Lego GroupImage via Wikipedia
RISE Learning Center will have LEGO therapy, or at least a club! The LEGOs are due in January, and today I sold the idea of trying to get colleges involved as facilitators. It's only a matter of time now.

We did it last year, but it was a disorganized, understaffed mess. The kids loved it. There's something about being with people who get you. In my opinion, it's a piece that's being lost in educating our autistic children.

For them, it was like walking into Cheers. Everybody knew their names, and everyone in that room knew autism. Sometimes, we forget how hard it is to be different. Special needs kids have that issue without ceasing. How great is it that this club can be good for them too?

I got the study from a teacher, and it blew my mind. LEGO therapy worked better than a commonly used social skills program. The results are preliminary, but it's looking good for LEGOs.  Extra-curricular activities are so hard to find for special needs students that I'd have done it for that alone, but when you add the bottom line, I'm sold.
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Legos: building blocks in autism therapy

Legos: building blocks in autism therapy

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Friday, December 4, 2009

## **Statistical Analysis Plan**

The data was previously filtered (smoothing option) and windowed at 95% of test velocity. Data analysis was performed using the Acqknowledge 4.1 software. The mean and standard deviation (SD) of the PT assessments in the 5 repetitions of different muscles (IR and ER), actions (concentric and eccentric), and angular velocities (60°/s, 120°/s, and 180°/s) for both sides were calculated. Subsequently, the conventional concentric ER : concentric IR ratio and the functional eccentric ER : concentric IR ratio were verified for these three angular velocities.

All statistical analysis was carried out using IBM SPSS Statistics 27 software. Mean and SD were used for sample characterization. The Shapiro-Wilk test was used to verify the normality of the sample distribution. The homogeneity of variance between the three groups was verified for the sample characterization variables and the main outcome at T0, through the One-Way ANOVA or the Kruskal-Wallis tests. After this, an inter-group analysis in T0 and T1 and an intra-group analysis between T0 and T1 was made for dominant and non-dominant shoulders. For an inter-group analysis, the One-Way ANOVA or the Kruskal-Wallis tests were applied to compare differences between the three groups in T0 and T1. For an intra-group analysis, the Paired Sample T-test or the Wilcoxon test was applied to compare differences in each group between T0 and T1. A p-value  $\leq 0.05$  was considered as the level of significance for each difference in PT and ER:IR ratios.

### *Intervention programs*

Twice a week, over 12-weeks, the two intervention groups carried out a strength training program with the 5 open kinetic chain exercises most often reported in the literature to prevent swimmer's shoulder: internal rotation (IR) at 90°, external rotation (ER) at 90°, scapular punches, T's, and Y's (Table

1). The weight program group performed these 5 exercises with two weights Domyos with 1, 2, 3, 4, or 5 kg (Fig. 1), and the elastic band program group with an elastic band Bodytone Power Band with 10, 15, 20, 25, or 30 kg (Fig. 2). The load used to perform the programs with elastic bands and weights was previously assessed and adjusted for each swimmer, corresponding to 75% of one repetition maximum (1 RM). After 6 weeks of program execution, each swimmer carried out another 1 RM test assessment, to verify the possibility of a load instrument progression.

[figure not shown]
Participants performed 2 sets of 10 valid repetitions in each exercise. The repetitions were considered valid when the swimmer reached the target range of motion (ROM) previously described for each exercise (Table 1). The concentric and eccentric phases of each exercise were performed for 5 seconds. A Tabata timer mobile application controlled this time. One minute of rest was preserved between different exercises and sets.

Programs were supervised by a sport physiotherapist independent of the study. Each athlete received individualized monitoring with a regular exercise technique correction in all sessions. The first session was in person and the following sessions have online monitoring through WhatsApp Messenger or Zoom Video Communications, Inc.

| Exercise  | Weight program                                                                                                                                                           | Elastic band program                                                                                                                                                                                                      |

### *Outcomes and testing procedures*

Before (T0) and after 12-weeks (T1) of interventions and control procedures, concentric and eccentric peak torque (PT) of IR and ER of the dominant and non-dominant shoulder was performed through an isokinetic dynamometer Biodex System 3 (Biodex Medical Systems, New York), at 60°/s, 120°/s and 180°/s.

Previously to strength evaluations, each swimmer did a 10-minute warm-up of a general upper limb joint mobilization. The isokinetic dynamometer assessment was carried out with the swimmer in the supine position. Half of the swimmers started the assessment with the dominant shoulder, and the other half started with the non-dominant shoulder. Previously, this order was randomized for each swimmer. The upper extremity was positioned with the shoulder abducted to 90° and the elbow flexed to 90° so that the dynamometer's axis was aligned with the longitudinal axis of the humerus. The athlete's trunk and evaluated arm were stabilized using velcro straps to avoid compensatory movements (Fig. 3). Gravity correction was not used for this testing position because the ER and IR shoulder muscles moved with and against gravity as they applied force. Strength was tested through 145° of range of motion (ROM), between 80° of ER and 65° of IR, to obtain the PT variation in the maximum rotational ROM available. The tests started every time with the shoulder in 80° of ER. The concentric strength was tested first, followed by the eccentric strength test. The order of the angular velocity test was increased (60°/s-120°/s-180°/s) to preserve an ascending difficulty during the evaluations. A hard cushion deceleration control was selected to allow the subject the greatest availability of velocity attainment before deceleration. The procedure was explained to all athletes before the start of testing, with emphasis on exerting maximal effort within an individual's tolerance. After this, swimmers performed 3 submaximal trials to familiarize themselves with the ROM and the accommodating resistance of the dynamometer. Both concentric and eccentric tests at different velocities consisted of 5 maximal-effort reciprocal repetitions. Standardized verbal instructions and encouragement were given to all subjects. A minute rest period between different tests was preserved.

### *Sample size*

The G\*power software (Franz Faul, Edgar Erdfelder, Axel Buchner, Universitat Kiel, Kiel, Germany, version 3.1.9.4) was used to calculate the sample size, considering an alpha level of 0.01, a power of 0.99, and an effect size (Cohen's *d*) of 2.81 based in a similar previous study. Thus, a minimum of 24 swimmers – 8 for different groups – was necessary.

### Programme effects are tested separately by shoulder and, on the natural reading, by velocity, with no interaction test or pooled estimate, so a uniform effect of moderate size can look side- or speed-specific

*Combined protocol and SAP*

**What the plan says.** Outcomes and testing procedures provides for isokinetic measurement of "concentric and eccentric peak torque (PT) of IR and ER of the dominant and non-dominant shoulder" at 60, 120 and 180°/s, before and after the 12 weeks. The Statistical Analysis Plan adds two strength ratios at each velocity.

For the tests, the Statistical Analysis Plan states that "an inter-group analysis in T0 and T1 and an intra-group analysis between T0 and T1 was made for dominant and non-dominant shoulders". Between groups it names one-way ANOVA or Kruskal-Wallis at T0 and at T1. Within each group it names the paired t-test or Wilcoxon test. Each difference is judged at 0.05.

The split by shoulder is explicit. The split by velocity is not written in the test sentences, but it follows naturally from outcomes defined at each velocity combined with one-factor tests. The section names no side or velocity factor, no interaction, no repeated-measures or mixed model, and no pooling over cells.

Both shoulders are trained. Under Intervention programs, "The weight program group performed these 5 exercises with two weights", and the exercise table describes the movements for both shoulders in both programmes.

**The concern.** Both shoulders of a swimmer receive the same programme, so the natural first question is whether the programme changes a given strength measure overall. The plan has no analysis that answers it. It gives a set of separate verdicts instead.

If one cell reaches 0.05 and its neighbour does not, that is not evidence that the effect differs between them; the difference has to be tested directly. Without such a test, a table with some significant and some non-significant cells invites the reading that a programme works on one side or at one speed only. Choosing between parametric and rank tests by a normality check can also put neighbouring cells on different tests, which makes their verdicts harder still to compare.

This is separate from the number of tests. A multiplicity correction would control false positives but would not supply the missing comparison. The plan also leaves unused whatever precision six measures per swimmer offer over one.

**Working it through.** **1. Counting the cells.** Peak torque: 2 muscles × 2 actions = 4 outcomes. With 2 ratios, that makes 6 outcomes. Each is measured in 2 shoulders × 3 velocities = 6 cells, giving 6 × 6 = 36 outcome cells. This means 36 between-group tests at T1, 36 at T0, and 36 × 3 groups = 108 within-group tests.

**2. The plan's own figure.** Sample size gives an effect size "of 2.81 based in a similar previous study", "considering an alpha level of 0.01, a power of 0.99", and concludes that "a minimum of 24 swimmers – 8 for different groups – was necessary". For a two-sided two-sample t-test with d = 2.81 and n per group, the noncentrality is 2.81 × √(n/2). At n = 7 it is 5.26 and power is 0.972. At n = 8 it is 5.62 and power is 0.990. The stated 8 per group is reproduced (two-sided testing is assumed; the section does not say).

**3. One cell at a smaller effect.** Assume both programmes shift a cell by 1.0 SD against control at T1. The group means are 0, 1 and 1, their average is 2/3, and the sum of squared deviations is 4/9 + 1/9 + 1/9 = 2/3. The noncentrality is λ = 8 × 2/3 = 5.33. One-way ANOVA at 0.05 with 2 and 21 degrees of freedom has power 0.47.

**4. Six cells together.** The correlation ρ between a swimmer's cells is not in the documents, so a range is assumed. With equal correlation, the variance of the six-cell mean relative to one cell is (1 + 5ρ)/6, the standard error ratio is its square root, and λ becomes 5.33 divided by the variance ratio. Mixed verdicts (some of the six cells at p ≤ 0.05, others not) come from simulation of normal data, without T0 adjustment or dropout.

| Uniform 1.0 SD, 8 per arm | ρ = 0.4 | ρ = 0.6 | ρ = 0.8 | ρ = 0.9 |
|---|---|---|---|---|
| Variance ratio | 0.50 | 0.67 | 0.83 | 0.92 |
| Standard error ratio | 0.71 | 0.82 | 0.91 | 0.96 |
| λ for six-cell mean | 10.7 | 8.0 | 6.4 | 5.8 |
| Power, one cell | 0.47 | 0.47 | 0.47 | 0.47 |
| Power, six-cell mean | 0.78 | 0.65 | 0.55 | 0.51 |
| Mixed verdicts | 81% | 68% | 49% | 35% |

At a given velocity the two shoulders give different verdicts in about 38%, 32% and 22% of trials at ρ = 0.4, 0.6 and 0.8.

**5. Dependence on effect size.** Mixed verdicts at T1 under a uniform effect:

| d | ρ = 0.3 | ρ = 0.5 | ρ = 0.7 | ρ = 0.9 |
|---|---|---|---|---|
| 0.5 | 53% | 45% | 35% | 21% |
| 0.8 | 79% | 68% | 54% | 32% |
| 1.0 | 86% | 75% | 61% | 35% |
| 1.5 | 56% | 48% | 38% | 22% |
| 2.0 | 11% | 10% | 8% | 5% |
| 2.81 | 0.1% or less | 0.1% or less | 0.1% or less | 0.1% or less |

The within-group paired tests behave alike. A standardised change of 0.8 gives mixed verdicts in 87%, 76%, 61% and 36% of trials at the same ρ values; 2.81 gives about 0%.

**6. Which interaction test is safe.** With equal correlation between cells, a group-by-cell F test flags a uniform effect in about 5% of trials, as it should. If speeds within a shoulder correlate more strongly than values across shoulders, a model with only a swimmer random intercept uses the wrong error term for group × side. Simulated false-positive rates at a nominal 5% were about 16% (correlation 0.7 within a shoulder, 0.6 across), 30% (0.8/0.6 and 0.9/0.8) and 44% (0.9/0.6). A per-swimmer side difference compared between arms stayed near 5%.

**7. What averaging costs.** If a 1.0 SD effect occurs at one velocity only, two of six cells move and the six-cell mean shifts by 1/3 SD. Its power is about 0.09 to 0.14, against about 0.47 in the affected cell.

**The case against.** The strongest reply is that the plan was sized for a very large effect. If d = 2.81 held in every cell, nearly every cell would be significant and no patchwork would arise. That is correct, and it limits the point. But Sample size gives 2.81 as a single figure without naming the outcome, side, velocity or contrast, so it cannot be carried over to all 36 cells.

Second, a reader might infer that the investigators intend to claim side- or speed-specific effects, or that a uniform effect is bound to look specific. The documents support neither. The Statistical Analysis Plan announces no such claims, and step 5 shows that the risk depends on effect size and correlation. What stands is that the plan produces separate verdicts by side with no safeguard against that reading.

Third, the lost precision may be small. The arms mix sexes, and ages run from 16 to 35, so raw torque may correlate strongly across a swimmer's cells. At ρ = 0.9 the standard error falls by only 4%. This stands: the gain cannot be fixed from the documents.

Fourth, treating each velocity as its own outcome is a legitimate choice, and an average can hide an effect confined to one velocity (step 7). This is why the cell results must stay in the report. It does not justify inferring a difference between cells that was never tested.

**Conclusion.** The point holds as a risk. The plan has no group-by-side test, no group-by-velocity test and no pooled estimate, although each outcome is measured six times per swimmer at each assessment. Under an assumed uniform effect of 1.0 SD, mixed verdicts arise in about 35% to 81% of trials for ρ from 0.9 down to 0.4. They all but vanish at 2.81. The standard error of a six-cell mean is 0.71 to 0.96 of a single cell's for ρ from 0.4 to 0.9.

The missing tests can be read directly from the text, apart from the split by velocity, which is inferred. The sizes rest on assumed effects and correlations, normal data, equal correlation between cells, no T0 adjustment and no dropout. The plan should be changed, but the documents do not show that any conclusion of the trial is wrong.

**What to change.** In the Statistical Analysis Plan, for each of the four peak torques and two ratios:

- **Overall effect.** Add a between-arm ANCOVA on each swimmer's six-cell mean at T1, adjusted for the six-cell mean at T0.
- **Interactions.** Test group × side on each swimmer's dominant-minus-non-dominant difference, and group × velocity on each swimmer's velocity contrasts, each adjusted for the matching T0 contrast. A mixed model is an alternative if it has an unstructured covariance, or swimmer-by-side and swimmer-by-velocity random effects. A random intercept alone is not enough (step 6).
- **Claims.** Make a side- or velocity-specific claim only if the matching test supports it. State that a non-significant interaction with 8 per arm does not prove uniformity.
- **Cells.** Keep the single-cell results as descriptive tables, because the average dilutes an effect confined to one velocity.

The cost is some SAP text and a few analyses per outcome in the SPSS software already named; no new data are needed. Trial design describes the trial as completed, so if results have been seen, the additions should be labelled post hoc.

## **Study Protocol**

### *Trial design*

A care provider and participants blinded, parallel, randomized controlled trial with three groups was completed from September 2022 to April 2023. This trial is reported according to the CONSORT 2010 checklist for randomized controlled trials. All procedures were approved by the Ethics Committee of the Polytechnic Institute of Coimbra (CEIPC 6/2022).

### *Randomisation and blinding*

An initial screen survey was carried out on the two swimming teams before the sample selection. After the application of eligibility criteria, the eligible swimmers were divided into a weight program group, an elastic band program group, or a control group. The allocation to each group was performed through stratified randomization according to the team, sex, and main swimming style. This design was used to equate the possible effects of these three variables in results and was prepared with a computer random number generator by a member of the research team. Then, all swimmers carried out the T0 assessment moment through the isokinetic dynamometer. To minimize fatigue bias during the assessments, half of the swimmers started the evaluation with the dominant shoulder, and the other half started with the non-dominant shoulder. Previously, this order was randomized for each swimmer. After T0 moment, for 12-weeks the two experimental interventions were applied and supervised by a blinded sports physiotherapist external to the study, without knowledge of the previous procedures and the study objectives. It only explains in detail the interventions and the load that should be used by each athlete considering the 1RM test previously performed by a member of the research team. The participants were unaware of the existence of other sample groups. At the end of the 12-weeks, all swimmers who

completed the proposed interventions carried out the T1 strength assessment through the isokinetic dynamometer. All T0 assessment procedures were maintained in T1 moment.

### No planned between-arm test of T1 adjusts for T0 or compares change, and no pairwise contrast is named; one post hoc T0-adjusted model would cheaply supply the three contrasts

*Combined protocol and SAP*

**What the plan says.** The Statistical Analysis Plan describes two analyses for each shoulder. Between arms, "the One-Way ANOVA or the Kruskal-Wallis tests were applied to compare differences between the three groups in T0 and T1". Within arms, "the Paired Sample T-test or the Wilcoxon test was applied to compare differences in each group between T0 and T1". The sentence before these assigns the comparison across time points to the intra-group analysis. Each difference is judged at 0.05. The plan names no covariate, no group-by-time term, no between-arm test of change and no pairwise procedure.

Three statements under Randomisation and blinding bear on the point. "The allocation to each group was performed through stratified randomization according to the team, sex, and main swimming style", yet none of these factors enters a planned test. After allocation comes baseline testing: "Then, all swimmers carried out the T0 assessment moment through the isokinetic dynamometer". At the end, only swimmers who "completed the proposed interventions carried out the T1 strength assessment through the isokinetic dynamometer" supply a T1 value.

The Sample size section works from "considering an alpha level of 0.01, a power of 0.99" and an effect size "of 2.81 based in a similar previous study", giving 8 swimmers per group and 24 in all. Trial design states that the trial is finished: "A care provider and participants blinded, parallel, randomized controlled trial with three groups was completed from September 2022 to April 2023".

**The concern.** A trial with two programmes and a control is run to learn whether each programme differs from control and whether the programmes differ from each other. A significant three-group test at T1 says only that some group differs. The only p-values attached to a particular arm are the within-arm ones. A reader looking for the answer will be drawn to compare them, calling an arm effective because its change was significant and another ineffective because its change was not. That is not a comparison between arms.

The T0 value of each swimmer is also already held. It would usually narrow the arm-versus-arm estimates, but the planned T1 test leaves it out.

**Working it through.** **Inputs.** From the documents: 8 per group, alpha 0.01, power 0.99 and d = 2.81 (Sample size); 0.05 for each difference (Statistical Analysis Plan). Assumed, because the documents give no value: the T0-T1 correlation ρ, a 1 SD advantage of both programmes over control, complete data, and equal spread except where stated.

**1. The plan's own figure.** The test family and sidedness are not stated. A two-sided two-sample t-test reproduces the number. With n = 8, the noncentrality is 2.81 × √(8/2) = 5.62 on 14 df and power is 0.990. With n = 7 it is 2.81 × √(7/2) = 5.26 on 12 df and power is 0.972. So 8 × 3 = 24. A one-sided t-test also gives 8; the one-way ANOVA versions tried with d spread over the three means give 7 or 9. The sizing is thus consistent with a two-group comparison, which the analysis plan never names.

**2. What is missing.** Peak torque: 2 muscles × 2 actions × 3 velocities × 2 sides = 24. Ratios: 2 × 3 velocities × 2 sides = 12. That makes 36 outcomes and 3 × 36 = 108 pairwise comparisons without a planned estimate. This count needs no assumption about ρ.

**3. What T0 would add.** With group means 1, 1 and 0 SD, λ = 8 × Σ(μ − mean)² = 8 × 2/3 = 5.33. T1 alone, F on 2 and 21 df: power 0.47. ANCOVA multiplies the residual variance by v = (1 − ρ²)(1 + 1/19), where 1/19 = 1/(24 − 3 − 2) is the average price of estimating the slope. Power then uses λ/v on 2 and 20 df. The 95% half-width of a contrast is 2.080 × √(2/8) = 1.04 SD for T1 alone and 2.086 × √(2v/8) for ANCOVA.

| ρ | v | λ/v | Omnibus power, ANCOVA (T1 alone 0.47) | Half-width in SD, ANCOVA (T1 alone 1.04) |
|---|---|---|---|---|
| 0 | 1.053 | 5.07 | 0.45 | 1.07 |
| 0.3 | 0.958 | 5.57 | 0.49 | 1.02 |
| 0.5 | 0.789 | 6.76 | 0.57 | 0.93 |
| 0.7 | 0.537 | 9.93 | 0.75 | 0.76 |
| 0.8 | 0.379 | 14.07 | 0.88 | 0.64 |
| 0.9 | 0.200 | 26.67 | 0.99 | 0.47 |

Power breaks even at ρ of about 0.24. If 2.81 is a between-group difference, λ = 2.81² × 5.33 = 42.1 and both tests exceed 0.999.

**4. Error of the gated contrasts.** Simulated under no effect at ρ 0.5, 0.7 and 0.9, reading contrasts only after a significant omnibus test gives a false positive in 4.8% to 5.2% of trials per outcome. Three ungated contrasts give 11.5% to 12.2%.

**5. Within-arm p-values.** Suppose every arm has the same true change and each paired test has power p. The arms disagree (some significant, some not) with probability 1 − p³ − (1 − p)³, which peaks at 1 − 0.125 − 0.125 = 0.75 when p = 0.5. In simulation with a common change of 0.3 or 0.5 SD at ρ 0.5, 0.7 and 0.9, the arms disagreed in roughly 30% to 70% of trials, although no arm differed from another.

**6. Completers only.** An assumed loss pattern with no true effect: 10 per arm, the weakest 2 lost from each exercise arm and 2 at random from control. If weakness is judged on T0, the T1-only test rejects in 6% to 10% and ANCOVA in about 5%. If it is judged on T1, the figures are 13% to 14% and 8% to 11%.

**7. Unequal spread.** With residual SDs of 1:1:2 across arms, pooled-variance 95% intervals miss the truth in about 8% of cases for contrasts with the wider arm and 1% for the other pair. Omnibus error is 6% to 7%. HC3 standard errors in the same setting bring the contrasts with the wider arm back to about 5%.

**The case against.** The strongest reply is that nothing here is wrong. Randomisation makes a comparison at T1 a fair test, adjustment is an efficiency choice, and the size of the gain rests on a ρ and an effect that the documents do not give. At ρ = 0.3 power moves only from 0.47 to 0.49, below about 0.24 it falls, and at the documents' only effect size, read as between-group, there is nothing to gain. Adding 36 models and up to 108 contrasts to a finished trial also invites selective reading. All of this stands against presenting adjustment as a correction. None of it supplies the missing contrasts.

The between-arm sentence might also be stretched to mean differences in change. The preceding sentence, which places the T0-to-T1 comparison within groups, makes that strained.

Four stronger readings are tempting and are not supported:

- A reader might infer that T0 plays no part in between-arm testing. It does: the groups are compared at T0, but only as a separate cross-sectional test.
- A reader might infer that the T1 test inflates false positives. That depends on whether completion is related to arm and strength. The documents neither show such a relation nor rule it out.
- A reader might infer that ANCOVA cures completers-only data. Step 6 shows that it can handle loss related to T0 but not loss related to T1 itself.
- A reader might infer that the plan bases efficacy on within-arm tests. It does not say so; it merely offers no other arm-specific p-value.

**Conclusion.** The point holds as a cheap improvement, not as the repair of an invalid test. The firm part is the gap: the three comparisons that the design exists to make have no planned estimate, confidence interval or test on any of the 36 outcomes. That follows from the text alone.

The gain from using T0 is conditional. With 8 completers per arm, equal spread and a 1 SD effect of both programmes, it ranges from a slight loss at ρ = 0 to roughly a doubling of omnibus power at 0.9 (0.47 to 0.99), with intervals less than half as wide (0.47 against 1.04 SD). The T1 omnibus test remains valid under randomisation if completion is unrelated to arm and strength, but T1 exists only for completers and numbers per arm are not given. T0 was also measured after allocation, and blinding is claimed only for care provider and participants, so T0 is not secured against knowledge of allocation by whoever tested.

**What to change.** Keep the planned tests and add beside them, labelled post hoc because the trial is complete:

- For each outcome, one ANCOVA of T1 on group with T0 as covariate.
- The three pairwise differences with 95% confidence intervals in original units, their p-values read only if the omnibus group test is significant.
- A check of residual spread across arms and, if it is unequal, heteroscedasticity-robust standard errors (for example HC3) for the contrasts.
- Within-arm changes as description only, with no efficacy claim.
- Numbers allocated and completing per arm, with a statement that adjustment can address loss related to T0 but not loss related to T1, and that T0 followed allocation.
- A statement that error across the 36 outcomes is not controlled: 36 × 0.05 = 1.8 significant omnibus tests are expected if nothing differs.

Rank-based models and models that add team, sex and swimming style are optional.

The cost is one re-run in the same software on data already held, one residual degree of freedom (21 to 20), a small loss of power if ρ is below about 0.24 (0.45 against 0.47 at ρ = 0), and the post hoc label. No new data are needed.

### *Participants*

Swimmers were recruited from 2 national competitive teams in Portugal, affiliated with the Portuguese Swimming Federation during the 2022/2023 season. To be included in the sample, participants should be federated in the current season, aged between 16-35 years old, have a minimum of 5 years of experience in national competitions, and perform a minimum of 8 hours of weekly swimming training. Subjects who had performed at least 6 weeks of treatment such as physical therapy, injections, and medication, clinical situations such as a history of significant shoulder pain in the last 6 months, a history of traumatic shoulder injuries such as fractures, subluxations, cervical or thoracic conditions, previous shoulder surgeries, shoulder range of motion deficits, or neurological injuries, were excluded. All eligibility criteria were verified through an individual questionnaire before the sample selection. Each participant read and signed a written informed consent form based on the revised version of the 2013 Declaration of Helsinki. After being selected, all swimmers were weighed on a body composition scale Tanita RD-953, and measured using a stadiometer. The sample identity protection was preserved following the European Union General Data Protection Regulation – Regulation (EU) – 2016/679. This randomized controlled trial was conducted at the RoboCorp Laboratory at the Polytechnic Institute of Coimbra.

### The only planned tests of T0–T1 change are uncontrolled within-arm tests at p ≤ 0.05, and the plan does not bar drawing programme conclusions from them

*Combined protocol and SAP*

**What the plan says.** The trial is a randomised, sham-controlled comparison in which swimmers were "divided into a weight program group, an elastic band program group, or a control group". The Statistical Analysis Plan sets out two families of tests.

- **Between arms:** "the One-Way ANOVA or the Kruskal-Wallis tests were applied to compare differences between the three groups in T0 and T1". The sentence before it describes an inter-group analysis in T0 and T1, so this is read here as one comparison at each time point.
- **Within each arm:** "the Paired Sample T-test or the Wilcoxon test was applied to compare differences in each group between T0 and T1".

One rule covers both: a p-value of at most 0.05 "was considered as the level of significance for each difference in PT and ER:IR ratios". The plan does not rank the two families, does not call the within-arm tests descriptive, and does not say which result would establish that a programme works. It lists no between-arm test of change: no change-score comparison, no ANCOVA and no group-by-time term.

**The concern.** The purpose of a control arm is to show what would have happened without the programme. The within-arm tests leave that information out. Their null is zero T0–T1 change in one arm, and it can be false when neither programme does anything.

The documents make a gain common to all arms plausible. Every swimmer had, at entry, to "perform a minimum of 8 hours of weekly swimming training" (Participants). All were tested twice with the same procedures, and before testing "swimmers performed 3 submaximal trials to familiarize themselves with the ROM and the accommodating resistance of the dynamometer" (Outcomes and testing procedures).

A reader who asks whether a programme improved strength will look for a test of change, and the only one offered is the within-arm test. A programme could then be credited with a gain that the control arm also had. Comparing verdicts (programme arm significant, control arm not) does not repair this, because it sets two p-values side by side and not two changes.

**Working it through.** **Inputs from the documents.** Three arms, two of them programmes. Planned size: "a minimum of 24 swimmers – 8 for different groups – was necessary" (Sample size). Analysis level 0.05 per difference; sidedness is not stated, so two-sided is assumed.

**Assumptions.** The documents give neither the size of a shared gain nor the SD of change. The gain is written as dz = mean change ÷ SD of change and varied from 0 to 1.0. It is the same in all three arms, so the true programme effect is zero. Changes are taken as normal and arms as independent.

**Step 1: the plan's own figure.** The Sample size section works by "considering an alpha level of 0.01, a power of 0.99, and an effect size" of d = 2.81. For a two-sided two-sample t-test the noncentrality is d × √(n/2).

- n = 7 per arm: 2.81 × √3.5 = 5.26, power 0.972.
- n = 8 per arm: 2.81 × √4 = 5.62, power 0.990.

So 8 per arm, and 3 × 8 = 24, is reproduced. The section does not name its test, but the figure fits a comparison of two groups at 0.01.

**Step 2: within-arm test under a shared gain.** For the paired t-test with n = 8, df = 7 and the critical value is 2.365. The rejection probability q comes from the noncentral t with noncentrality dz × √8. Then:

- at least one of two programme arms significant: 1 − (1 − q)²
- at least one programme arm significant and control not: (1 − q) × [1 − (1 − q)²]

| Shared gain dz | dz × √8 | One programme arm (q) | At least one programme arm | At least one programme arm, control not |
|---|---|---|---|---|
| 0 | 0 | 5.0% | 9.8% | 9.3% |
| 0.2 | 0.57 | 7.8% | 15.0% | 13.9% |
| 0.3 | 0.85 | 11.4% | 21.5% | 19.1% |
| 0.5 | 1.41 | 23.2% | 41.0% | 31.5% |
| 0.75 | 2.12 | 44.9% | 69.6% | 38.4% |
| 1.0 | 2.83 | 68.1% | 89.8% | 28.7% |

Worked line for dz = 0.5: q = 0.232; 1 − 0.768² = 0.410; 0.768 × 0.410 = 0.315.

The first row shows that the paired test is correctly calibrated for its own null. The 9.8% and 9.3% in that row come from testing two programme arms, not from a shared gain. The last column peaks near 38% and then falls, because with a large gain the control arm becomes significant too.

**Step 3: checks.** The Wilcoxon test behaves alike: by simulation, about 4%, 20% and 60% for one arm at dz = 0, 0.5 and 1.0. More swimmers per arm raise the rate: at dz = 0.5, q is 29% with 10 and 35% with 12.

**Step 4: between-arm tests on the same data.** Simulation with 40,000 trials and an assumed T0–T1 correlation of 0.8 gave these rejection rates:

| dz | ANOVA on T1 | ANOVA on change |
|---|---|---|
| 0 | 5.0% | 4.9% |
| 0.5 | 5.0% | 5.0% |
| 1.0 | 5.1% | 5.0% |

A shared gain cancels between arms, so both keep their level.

Vaccines and The Crisis of Faith

Brunswick Church (Presbyterian), known locally...Image via Wikipedia

The blog quoted below Age of Autism contains some objectionable content akin to hate speech. I do feel however that the information quoted by them here has validity and can be looked at objectively by a reader.

AUTISM AND VACCINES AROUND THE WORLD: Vaccine Schedules, Autism Rates, and Under 5 Mortality View the entire study HERE. Generation Rescue, Inc. April 2009 The United States has the highest number of mandated vaccines for children under 5 in the world (36, double the Western world average of 18), the highest autism rate in the world (1 in 150 children, 10 times or more the rate of some other Western countries), but only places 34th in the world for its children under 5 mortality rate. What's going on?


Our family took a pass on H1N1 this year. It wasn't entirely paranoia that drove our decision, though I admit to being a vaccine skeptic who investigates each shot like I'm interviewing childcare providers. I work in the school my son attends and knew we'd probably already been exposed, so the urgency wasn't there. I was right by the way.  I'm not anti-vaccine, but every parent should do a risk assessment. Will the potential benefit to my child outweigh the risk?

However, from pregnancy, I've wondered at the logic involved in mercury use. I remember getting the pamphlet to avoid fish because of mercury content and thinking, "But it's okay to put in shots?" When I found out that thimerosal was no longer a necessary ingredient, my decision was made. Why do it if you don't have to?  Problem solved.